A B movie or B film is a low-budget commercial motion picture that is not an arthouse film.
In the 1960s, "art film" became a euphemism in the U.S. for racy Italian and French B-movies.

Western (genre)

Westernwestern filmWesterns
In either usage, most B movies represent a particular genre—the Western was a Golden Age B movie staple, while low-budget science-fiction and horror films became more popular in the 1950s.
Released through United Artists, Stagecoach made John Wayne a mainstream screen star in the wake of a decade of headlining B westerns.

Republic Pictures

RepublicRepublic StudiosRepublic Pictures Home Video
It was best known for specializing in Westerns, serials and B films emphasizing mystery and action.

Bryan Foy

BryanBryan Lincoln Foy
He headed the B picture unit at Warner Bros. where he was known as "the keeper of the B's".

Major film studio

major studiomajor studiosmajor film studios
In 1927–28, at the end of the silent era, the production cost of an average feature from a major Hollywood studio ranged from $190,000 at Fox to $275,000 at Metro-Goldwyn-Mayer.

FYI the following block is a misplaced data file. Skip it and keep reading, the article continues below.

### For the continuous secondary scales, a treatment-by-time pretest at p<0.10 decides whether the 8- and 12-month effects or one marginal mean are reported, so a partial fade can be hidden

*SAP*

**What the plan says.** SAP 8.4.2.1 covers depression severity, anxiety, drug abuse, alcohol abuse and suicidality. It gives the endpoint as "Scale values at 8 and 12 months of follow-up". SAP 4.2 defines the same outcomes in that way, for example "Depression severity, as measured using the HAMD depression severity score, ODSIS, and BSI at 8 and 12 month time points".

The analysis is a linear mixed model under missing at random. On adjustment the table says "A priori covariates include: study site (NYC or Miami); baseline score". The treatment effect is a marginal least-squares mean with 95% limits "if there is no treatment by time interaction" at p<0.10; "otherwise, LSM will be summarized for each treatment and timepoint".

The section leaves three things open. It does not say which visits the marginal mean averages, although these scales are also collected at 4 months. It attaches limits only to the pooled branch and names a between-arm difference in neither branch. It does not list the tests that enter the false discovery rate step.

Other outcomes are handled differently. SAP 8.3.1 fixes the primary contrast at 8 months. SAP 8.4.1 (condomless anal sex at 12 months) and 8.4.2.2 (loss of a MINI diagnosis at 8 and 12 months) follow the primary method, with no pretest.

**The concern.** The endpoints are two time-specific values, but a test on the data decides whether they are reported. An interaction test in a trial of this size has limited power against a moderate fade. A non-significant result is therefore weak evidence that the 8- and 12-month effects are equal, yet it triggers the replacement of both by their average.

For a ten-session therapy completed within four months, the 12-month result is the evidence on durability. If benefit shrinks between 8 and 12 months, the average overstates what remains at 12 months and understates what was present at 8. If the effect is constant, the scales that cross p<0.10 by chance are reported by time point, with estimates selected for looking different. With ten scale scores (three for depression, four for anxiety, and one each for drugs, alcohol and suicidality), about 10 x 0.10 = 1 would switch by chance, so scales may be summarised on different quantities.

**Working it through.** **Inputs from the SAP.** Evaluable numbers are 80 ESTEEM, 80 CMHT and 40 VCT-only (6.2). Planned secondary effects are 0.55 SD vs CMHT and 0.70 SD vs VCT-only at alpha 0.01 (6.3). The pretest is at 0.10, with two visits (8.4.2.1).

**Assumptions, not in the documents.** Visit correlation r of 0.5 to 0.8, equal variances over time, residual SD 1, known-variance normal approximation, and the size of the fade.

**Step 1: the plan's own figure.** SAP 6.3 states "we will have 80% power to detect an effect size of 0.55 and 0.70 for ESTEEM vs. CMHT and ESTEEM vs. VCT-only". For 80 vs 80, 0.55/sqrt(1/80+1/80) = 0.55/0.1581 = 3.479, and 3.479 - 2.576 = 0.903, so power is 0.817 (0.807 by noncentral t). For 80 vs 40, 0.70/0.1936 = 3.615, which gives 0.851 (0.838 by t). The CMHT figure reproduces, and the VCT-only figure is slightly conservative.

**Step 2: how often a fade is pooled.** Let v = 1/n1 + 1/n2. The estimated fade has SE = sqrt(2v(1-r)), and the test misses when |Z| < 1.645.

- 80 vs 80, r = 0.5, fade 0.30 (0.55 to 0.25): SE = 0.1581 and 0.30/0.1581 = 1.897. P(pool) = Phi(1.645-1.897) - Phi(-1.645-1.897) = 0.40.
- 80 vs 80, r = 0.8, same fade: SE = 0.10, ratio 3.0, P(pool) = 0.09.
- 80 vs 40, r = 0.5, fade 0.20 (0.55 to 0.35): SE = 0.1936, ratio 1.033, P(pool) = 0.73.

Most of today's Big Five also control subsidiaries with their own distribution networks that concentrate on arthouse pictures (e.g. Disney's Fox Searchlight Pictures) or genre films (e.g. Sony's Screen Gems); several of these specialty units were shut down or sold off between 2008 and 2010.

The Three Mesquiteers

Three Mesquiteers
Film historian Jon Tuska has argued that "the 'B' product of the Thirties—the Universal films with [[Tom Mix|[Tom] Mix]], [[Ken Maynard|[Ken] Maynard]], and [[Buck Jones|[Buck] Jones]], the Columbia features with Buck Jones and Tim McCoy, the RKO George O'Brien series, the Republic Westerns with John Wayne and the Three Mesquiteers ... achieved a uniquely American perfection of the well-made story."
The Three Mesquiteers is the umbrella title for a Republic Pictures series of 51 Western B-movies released between 1936 and 1943, including eight films starring John Wayne.

John Wayne

Marion MorrisonMarion Michael Morrisonthe actor
Film historian Jon Tuska has argued that "the 'B' product of the Thirties—the Universal films with [[Tom Mix|[Tom] Mix]], [[Ken Maynard|[Ken] Maynard]], and [[Buck Jones|[Buck] Jones]], the Columbia features with Buck Jones and Tim McCoy, the RKO George O'Brien series, the Republic Westerns with John Wayne and the Three Mesquiteers ... achieved a uniquely American perfection of the well-made story." They are where actors such as John Wayne and Jack Nicholson first became established, and they have provided work for former A movie actors, such as Vincent Price and Karen Black.